Silk: Silk is one of the most durable fibers around, which makes it perfect for hiking. It’s naturally breathable, so it’ll keep your skin from getting too sweaty even when you’re hiking uphill or in hot weather. And because silk is so strong and stretchy, it won’t snap or tear when you’re moving around on your hike.
Cotton: Cotton is another great fabric choice for hiking because it’s soft and comfortable against the skin—but unlike silk, cotton doesn’t hold up very well over time. If you have any plans to do some serious hiking with cotton clothing, it’s best to make sure that your gear is durable enough to handle whatever conditions come your way without falling apart before your trip even starts!
Base Layer: Undergarment Options
There are many different types of base layers available for hikers, but some of the most popular are:
Underwear: It’s important to wear underwear that fits properly, or else it could cause you discomfort while hiking. Make sure they’re neither too tight nor too loose around your waist, thighs, and calves. You’ll also want to make sure they’re not too thick—you don’t want them weighing you down when you’re going uphill!
Tank top/camisole: Tank tops and camisoles provide excellent sun protection for your arms and back. They also keep you cool in hot weather conditions so you won’t overheat as easily during strenuous exercise sessions like hiking. The best thing about these types of shirts is that they’re lightweight and breathable which means less sweat buildup on your skin throughout the day!
Base layer top and bottoms (long underwear): Base layer top and bottoms (long underwear) are the most important pieces of hiking clothing to consider. A good base layer will wick sweat away from your body, keeping you dry and comfortable during strenuous activity. The best base layers are made of merino wool or synthetic fibers that are designed to move moisture away from the skin.
Should you wear undies under long underwear?
There’s no right or wrong way to do it, so do whatever makes you most comfortable. Undies are not necessary and fabrics can bunch up uncomfortably, but some people like the added support and warmth.
Head-to-Toe Clothing Options
If you’re planning a day hike, you can choose from a variety of clothing options that will keep you comfortable and protected. You may already have many of these items in your closet, but it’s always good to know what options are out there.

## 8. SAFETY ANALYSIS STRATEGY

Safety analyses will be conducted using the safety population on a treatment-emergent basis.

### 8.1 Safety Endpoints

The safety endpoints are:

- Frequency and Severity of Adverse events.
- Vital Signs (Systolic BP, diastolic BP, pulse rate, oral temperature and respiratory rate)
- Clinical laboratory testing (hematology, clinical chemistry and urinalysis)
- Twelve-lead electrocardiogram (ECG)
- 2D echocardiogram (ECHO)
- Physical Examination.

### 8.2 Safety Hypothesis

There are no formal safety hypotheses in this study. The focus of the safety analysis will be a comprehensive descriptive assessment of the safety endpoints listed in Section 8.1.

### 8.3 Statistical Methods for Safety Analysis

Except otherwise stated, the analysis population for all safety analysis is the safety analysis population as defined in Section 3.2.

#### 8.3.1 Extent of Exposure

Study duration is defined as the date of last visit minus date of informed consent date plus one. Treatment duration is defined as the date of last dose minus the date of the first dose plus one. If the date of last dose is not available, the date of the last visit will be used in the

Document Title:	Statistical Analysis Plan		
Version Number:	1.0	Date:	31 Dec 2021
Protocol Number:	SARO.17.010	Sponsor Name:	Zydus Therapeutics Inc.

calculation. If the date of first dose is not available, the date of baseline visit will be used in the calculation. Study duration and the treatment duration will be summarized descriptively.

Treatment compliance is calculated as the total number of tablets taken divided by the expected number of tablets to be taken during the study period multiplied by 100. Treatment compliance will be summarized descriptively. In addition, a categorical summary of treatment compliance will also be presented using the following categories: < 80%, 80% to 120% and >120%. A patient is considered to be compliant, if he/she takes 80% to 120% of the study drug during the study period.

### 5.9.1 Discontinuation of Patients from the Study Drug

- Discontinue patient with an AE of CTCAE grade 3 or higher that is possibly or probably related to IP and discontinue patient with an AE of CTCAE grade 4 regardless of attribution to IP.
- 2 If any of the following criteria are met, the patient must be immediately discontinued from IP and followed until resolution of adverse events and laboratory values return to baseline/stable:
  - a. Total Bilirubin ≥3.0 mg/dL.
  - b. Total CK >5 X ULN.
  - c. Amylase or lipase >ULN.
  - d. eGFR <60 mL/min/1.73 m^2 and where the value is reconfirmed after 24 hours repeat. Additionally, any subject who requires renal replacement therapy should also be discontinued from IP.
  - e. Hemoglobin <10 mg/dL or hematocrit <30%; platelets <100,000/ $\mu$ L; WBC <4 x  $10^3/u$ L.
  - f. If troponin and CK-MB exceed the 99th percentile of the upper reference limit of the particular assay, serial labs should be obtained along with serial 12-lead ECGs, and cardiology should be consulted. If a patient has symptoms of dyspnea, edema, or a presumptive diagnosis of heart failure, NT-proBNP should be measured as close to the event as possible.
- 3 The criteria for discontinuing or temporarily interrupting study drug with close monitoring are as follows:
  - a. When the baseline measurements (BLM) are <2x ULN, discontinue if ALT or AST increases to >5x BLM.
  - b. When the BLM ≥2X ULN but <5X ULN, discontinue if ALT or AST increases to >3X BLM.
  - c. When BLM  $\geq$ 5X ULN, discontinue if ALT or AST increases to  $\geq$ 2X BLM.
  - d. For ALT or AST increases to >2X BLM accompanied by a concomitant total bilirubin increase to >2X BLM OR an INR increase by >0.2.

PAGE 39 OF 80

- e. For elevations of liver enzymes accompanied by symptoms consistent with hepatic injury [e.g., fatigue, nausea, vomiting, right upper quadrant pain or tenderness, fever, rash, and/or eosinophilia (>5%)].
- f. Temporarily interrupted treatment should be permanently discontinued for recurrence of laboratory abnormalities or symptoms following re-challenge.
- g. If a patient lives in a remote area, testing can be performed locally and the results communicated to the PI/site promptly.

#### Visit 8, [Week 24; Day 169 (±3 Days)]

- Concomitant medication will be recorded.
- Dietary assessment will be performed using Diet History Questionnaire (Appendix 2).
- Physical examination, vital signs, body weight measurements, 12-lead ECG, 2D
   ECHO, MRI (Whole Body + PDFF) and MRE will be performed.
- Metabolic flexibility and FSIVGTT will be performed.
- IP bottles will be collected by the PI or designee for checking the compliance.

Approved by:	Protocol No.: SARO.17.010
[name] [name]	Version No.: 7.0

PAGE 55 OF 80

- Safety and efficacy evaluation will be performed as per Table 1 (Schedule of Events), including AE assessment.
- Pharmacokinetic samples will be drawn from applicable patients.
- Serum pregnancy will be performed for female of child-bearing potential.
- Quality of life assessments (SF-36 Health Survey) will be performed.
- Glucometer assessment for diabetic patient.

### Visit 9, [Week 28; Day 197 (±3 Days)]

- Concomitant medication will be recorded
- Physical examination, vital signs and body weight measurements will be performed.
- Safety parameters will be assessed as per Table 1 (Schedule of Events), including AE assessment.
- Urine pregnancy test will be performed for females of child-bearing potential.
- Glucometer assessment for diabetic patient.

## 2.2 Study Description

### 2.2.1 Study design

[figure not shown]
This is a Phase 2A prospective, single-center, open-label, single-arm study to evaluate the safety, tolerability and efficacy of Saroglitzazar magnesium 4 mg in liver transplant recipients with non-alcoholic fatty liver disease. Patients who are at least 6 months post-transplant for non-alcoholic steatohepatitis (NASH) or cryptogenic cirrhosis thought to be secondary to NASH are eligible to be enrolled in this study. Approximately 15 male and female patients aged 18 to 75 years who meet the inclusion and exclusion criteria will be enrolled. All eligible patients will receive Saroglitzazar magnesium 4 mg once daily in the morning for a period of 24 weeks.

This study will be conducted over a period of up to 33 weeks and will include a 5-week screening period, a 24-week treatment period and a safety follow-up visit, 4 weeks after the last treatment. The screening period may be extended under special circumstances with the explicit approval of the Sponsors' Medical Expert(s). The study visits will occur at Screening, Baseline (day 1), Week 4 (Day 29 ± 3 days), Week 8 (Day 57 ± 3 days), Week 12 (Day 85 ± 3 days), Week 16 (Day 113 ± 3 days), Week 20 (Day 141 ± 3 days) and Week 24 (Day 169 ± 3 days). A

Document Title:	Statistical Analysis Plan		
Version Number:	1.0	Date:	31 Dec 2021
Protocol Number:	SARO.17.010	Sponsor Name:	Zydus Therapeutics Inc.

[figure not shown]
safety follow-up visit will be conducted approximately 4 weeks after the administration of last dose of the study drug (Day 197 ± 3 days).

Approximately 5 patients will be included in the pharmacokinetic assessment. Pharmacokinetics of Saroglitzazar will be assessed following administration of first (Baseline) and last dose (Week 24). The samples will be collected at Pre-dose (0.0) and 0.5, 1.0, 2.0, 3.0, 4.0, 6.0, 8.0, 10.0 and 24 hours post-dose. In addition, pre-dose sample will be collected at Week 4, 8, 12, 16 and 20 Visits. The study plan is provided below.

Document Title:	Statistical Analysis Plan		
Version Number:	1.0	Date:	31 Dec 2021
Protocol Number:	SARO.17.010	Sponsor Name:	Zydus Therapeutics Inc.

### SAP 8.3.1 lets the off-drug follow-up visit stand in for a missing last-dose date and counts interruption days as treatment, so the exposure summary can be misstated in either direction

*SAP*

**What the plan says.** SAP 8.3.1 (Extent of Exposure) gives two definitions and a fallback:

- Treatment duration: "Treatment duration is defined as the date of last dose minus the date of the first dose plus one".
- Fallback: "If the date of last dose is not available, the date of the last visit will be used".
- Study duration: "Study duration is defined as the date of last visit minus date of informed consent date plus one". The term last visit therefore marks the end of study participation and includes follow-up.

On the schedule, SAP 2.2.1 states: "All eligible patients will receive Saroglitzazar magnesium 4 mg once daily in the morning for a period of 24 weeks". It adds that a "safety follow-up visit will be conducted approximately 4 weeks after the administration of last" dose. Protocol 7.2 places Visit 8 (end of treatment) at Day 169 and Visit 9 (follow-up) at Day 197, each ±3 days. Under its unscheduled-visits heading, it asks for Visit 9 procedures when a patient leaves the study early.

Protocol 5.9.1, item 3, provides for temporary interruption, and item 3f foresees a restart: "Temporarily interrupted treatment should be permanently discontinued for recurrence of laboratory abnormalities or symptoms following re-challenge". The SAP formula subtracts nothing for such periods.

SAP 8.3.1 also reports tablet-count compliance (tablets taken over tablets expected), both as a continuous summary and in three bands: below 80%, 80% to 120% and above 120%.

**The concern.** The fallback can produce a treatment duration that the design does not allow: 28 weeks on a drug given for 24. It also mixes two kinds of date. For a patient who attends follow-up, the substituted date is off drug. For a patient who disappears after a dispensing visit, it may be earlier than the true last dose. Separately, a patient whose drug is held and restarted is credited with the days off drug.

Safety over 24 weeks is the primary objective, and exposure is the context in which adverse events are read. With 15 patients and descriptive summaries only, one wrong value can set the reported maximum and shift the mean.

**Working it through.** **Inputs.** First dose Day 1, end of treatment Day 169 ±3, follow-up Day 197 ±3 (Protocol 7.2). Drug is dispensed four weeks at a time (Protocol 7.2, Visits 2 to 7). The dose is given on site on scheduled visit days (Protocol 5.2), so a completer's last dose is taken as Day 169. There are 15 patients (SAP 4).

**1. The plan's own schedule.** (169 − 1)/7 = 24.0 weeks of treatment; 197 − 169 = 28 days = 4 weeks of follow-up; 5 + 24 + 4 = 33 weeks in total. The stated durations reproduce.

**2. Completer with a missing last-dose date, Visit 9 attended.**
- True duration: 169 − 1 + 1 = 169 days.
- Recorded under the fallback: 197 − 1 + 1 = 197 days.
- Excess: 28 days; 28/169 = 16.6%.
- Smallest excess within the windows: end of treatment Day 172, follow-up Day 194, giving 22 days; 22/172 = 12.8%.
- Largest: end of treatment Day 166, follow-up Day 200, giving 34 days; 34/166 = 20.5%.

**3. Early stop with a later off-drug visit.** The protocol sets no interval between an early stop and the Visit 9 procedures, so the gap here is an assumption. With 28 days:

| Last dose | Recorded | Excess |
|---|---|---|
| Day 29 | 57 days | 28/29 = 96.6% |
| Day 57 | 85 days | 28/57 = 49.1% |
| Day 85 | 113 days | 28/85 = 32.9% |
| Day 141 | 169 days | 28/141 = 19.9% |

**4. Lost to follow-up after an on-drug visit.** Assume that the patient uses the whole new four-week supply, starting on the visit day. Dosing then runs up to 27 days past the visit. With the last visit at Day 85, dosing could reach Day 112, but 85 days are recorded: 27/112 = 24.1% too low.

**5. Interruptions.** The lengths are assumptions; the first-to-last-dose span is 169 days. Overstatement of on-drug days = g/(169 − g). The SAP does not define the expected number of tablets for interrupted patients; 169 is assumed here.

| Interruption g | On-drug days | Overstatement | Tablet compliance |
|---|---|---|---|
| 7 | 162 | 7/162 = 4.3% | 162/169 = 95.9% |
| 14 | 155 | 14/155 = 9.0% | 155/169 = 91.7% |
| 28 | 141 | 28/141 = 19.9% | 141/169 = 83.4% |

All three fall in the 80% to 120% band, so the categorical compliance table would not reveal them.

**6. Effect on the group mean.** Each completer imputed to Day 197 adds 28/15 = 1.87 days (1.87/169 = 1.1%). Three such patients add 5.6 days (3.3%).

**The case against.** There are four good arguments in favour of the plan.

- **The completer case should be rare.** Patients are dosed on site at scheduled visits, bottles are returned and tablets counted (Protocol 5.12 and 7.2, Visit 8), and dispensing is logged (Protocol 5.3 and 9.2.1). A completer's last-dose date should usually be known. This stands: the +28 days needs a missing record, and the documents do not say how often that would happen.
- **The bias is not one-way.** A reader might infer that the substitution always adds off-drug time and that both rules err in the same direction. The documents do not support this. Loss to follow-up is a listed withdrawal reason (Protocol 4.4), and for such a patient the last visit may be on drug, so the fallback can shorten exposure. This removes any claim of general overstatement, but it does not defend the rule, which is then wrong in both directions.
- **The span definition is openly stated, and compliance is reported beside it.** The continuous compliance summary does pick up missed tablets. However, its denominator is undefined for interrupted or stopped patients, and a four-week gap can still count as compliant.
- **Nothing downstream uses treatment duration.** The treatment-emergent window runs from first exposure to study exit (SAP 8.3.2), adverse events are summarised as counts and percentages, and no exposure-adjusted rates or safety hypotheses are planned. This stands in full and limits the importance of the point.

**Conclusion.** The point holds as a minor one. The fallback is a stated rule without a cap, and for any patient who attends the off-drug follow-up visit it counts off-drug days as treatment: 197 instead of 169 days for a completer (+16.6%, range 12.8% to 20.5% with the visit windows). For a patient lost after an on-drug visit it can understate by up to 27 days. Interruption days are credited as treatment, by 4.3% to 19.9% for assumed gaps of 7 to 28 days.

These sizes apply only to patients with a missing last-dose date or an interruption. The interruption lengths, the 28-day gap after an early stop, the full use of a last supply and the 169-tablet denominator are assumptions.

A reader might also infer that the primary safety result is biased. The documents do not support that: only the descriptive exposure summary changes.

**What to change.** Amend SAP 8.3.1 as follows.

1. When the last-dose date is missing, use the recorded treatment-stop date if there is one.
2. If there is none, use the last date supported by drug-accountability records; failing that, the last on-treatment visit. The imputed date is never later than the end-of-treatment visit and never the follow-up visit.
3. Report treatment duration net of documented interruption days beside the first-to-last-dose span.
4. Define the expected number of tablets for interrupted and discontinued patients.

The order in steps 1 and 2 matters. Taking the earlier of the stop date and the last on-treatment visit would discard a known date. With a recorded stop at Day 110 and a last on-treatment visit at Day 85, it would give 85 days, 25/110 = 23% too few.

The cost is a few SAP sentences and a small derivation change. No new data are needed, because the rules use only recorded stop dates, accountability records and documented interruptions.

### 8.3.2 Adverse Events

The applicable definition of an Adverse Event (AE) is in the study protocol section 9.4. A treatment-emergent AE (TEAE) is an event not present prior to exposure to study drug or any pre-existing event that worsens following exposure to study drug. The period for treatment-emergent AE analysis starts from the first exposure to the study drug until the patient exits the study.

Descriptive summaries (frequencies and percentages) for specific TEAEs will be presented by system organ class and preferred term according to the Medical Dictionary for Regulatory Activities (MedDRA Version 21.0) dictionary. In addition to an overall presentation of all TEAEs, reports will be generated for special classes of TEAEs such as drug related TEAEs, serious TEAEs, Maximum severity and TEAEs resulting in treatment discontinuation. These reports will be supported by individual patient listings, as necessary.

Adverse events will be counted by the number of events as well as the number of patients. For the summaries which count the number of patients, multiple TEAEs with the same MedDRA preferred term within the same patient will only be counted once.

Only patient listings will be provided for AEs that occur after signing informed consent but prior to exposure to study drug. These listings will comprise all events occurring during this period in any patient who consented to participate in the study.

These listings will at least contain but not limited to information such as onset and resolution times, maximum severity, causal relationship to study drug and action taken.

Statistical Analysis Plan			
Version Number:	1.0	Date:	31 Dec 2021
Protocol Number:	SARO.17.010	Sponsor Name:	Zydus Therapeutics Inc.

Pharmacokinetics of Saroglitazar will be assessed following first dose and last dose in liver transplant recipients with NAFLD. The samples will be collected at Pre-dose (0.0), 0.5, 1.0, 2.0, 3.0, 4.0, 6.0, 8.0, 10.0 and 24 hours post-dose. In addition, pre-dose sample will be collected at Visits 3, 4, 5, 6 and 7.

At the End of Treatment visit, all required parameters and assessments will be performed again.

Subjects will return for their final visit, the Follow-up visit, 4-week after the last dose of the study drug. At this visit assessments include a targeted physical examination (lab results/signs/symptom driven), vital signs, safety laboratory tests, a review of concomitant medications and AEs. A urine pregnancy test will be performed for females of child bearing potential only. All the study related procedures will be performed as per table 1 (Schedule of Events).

Hats: Hats are great because they protect your face and head from the sun, rain, wind, and bugs. You should look for one that’s lightweight, breathable, and has a wide brim to protect your face from the elements.
Shirts: Your shirt should be long enough to cover your lower back when you’re bending over or kneeling down. Look for shirts that have moisture-wicking fabric that can dry quickly after getting wet.
Shorts/pants: You should have at least one pair of shorts with zip-off legs so you can convert them into short pants when necessary. Shorts should be loose enough that they don’t restrict movement when bending over or kneeling down (they shouldn’t ride up), but not so loose that they flap around in the wind.
Convertible (zip-off) pants: Convertible (zip-off) pants are ideal because they give you two options when it comes to hiking clothing—you can wear them as shorts or convert them into pants when needed!
Yoga pants and tights: If you’re going on a short hike or just need something quick and easy for the trail, yoga pants are great. They offer comfort and support for your legs, plus they don’t take up much room in your bag.
Hiking skirt, dress or skort: For longer hikes with more terrain, consider wearing a skirt or dress instead of pants. These provide ventilation for your legs and can be more flattering than bulky tights or heavier shorts if you’re worried about how you look hiking alone (or with friends).